Thursday, 14 November 2013

The Glass Key (1942)

Brian Donlevy plays the central character in this enjoyable film noir, but the movie really belongs to Alan Ladd, playing his smart, loyal, right hand man. And the fact that Veronica Lake is also in the cast means that she steals many scenes simply by being as beautiful as she is.

The story, by Dashiell Hammett, is all about a smooth criminal named Paul Madvig (Donlevy) who wants to straighten up his act and move forwards in life. This is due, in no small part, to his falling for Janet Henry (Lake). As Paul starts to ruffle some feathers, particularly those of a crook named Nick Varna (Joseph Calleia), he finds himself being set up for a big fall. A murder rap could be pinned on him, and it could be hard to beat. Thankfully, his friend, and star employee, Ed Beaumont (Ladd) is also hard to beat, and he keeps digging around to find out who the real murderer was and how everything is being laid at Paul's feet.

Directed by Stuart Heisler, this is an unspectacular film that eventually blossoms into a thing of subtle beauty. Early scenes make viewers prepare themselves for another standard crime flick, but as Ed starts to use his intelligence while so many other people use fists and/or bullets it goes from strength to strength.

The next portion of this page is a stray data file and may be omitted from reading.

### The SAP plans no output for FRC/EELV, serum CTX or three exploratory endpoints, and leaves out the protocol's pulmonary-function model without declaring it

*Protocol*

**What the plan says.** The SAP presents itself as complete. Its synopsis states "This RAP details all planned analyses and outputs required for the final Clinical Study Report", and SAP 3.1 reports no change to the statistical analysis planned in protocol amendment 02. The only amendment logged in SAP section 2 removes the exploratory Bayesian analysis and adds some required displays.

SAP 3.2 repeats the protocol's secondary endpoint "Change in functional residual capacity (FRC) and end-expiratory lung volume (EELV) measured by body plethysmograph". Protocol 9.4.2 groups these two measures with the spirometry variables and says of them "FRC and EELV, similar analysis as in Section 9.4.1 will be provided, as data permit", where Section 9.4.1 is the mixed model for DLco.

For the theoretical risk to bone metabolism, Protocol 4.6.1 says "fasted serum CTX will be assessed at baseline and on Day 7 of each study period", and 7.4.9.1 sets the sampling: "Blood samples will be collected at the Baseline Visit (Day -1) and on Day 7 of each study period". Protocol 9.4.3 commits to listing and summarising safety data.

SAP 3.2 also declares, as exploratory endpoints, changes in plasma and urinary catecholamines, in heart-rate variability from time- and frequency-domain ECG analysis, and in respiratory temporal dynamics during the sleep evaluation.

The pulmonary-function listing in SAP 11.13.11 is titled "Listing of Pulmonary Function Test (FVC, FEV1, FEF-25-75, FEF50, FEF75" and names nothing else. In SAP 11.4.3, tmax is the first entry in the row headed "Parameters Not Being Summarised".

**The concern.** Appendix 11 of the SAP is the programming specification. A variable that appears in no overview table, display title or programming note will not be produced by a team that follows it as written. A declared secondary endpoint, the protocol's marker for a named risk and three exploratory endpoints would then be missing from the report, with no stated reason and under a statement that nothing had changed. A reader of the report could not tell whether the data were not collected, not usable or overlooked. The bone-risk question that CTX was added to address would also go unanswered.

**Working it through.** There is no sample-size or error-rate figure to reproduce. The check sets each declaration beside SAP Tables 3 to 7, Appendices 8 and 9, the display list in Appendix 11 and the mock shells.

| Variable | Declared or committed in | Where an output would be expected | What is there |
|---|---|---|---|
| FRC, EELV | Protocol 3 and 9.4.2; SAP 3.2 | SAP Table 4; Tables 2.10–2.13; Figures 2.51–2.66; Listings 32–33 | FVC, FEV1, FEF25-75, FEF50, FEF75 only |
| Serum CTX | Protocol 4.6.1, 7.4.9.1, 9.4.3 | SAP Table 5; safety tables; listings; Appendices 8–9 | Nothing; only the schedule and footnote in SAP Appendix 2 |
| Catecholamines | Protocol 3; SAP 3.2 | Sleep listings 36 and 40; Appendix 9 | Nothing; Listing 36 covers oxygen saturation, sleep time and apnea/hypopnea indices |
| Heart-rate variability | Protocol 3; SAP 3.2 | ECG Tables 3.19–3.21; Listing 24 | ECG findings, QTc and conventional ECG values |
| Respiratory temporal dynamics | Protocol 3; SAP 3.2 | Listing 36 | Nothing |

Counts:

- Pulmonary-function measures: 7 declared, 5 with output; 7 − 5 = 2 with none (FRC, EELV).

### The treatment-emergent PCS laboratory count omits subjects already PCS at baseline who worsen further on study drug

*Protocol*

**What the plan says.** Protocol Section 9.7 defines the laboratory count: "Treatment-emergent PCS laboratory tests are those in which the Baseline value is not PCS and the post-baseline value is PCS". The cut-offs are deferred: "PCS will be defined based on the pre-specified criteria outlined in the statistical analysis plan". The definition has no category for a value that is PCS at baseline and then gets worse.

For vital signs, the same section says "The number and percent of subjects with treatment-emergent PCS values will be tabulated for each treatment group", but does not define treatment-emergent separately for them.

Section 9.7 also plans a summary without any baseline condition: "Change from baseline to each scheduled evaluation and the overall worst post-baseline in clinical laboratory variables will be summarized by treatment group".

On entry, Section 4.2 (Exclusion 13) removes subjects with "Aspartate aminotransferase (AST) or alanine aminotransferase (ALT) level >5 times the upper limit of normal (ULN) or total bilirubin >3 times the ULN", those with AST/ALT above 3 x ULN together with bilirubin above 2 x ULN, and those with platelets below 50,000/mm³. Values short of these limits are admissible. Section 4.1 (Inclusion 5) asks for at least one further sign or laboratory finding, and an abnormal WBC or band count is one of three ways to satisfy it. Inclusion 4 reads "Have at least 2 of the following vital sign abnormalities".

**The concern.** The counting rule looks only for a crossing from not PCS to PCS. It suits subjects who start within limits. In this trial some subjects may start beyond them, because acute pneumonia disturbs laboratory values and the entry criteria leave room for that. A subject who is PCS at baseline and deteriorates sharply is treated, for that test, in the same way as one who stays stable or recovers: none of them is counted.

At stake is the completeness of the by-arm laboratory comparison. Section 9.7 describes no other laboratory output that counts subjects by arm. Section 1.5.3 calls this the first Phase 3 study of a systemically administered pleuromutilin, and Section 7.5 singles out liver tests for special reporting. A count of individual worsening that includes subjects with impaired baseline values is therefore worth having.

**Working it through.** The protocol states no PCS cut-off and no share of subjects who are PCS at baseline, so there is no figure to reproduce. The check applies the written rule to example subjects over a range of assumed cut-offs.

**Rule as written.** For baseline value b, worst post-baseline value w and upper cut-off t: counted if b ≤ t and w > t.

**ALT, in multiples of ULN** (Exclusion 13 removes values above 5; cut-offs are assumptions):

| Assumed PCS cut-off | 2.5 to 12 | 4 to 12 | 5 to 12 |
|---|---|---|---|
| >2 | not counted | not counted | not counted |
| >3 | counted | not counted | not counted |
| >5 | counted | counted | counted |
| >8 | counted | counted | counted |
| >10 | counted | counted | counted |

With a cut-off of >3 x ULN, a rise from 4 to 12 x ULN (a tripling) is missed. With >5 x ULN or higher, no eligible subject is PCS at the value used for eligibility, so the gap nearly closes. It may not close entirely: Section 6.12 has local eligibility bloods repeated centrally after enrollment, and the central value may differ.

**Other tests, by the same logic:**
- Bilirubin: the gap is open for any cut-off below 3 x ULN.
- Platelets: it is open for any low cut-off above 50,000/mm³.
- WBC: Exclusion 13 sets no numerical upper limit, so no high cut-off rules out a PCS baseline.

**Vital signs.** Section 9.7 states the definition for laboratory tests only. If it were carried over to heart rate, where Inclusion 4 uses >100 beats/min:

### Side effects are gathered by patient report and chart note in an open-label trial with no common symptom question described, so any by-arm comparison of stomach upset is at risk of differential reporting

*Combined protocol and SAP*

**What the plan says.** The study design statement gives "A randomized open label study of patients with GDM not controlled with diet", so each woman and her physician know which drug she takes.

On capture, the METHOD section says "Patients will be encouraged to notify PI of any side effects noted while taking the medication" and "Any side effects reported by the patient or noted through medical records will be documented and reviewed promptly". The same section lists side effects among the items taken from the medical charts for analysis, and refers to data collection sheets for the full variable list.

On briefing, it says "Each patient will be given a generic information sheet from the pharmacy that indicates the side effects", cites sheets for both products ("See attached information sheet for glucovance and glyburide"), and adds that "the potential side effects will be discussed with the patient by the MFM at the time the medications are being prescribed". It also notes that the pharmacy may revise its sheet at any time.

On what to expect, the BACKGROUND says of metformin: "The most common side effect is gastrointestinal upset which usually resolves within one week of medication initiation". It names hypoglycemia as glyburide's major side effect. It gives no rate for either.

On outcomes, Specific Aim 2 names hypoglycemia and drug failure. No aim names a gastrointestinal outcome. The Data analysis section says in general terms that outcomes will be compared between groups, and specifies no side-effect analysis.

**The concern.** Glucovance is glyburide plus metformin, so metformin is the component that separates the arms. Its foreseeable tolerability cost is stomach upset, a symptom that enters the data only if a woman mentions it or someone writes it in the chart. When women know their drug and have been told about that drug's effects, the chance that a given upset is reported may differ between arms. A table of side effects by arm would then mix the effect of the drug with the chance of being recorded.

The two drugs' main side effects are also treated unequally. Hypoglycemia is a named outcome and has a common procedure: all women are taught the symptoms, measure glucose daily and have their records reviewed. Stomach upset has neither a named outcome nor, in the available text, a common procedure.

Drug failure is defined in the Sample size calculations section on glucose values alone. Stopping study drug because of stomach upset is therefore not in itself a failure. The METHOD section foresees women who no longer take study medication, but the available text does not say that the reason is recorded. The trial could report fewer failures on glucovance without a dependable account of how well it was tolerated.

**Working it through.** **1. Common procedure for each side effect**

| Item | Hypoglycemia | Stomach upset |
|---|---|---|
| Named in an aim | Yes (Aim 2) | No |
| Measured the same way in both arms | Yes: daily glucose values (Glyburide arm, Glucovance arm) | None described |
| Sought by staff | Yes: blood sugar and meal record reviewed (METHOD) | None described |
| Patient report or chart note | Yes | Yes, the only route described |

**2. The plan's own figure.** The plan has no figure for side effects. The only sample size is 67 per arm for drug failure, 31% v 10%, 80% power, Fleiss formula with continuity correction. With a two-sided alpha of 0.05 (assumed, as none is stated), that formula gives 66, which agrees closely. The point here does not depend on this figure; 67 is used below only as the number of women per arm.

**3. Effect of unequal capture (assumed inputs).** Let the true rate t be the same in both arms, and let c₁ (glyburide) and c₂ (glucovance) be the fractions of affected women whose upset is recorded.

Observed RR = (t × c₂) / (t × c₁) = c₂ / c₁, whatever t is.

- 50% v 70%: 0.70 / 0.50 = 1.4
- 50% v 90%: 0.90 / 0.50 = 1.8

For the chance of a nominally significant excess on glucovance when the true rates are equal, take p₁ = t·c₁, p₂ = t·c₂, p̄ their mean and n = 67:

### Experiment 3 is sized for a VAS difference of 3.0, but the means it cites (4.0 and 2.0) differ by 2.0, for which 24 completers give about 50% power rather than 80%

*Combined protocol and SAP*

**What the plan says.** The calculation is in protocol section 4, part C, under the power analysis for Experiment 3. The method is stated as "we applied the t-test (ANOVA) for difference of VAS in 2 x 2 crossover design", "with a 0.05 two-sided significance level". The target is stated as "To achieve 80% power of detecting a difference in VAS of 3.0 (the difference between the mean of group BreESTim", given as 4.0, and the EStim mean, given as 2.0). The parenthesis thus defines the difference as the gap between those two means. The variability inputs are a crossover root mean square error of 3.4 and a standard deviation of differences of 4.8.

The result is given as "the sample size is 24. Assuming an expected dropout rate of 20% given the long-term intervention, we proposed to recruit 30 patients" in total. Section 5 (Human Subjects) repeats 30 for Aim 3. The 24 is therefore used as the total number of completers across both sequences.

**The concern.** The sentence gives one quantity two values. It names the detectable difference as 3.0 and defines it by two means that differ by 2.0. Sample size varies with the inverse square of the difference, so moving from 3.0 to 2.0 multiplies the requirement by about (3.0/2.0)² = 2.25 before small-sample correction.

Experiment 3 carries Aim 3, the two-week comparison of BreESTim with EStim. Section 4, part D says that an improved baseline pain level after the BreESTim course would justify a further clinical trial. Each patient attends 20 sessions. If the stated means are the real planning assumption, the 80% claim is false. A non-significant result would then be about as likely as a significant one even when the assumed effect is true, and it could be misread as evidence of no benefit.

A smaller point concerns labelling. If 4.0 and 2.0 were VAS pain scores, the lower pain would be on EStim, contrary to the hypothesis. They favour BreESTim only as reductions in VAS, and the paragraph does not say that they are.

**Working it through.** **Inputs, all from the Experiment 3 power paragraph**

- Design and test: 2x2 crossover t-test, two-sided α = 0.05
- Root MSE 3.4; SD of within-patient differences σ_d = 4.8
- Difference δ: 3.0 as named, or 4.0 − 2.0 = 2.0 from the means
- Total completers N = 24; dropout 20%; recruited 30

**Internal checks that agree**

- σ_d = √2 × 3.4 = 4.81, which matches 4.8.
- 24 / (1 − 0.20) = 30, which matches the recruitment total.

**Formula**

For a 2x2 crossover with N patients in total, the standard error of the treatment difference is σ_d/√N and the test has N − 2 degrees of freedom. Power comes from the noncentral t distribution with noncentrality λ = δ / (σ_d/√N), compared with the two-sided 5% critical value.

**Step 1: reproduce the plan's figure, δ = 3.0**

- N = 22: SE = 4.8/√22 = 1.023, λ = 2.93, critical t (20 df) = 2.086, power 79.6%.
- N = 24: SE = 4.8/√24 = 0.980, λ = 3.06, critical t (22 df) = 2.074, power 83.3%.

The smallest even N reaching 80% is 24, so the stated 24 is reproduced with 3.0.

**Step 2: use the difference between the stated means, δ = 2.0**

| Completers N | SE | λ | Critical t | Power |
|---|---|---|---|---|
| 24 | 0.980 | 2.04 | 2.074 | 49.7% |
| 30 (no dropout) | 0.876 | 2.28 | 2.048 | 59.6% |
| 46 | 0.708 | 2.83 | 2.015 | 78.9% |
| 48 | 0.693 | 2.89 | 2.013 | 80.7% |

Ladd may not be the most charismatic actor to have graced the silver screen, but in the latter half of the film he does perfectly fine as someone who won't give up, no matter how much others try to deter him with threats and beatings. Donlevy is wonderfully smooth, and often a step or two behind Ladd's character, in the role of Paul, making him a reformed criminal that's easy to root for when compared to the other bad guy. And Calleia is good enough as that other bad guy, he's suitably ruthless and brutal. William Bendix, as a big man who administers beatings when ordered, is also pretty brutal, and there's a middle section that's surprisingly gruelling to watch thanks to his involvement. Lake is lovely, it's all too easy to see why a man would change his ways to try to be with her.

The script, by Jonathan Latimer, is very good, even if it falls just short of the greatness of the truly classic noirs. Ladd gets most of the best lines, but any exchange of dialogue between himself and Donlevy or Bendix ends up being quite enjoyable.

I'm not sure if this is a generally well-liked film, but I certainly liked it, a lot, and I hope that others will at least give it a watch, to see whether or not they agree.


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